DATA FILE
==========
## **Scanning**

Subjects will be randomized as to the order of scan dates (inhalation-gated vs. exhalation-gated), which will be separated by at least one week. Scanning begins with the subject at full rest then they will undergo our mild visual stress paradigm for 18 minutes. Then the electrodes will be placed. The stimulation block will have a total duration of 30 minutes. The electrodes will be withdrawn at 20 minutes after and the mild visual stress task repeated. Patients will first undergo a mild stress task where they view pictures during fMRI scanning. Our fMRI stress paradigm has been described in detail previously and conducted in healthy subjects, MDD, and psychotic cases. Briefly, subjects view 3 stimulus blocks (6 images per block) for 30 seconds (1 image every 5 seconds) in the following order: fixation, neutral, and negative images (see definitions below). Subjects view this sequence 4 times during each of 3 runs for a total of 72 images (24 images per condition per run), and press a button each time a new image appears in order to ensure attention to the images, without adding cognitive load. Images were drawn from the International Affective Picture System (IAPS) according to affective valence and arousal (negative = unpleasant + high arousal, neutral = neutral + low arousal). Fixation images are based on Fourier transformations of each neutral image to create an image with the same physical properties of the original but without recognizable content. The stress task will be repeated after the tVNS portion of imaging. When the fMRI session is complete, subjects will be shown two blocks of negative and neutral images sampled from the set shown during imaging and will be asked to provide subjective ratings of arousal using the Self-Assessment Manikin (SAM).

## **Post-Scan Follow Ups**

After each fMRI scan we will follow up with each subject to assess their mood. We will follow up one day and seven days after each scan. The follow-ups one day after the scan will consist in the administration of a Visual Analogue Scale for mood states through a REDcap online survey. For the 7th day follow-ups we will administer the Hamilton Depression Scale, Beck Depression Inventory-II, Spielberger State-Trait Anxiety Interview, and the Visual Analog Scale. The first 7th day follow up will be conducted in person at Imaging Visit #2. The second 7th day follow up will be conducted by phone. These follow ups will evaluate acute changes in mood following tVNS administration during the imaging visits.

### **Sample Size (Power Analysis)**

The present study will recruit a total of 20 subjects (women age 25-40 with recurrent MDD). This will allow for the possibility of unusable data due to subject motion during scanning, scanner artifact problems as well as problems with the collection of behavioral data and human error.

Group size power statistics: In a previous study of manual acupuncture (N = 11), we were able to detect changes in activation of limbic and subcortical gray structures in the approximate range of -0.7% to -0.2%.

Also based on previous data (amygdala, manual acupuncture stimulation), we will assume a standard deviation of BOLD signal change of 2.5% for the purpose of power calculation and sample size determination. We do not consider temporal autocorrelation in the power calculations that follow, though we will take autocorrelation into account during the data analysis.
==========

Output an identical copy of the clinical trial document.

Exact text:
## **Scanning**

Subjects will be randomized as to the order of scan dates (inhalation-gated vs. exhalation-gated), which will be separated by at least one week. Scanning begins with the subject at full rest then they will undergo our mild visual stress paradigm for 18 minutes. Then the electrodes will be placed. The stimulation block will have a total duration of 30 minutes. The electrodes will be withdrawn at 20 minutes after and the mild visual stress task repeated. Patients will first undergo a mild stress task where they view pictures during fMRI scanning. Our fMRI stress paradigm has been described in detail previously and conducted in healthy subjects, MDD, and psychotic cases. Briefly, subjects view 3 stimulus blocks (6 images per block) for 30 seconds (1 image every 5 seconds) in the following order: fixation, neutral, and negative images (see definitions below). Subjects view this sequence 4 times during each of 3 runs for a total of 72 images (24 images per condition per run), and press a button each time a new image appears in order to ensure attention to the images, without adding cognitive load. Images were drawn from the International Affective Picture System (IAPS) according to affective valence and arousal (negative = unpleasant + high arousal, neutral = neutral + low arousal). Fixation images are based on Fourier transformations of each neutral image to create an image with the same physical properties of the original but without recognizable content. The stress task will be repeated after the tVNS portion of imaging. When the fMRI session is complete, subjects will be shown two blocks of negative and neutral images sampled from the set shown during imaging and will be asked to provide subjective ratings of arousal using the Self-Assessment Manikin (SAM).

## **Post-Scan Follow Ups**

After each fMRI scan we will follow up with each subject to assess their mood. We will follow up one day and seven days after each scan. The follow-ups one day after the scan will consist in the administration of a Visual Analogue Scale for mood states through a REDcap online survey. For the 7th day follow-ups we will administer the Hamilton Depression Scale, Beck Depression Inventory-II, Spielberger State-Trait Anxiety Interview, and the Visual Analog Scale. The first 7th day follow up will be conducted in person at Imaging Visit #2. The second 7th day follow up will be conducted by phone. These follow ups will evaluate acute changes in mood following tVNS administration during the imaging visits.

### **Sample Size (Power Analysis)**

The present study will recruit a total of 20 subjects (women age 25-40 with recurrent MDD). This will allow for the possibility of unusable data due to subject motion during scanning, scanner artifact problems as well as problems with the collection of behavioral data and human error.

Group size power statistics: In a previous study of manual acupuncture (N = 11), we were able to detect changes in activation of limbic and subcortical gray structures in the approximate range of -0.7% to -0.2%.

Also based on previous data (amygdala, manual acupuncture stimulation), we will assume a standard deviation of BOLD signal change of 2.5% for the purpose of power calculation and sample size determination. We do not consider temporal autocorrelation in the power calculations that follow, though we will take autocorrelation into account during the data analysis.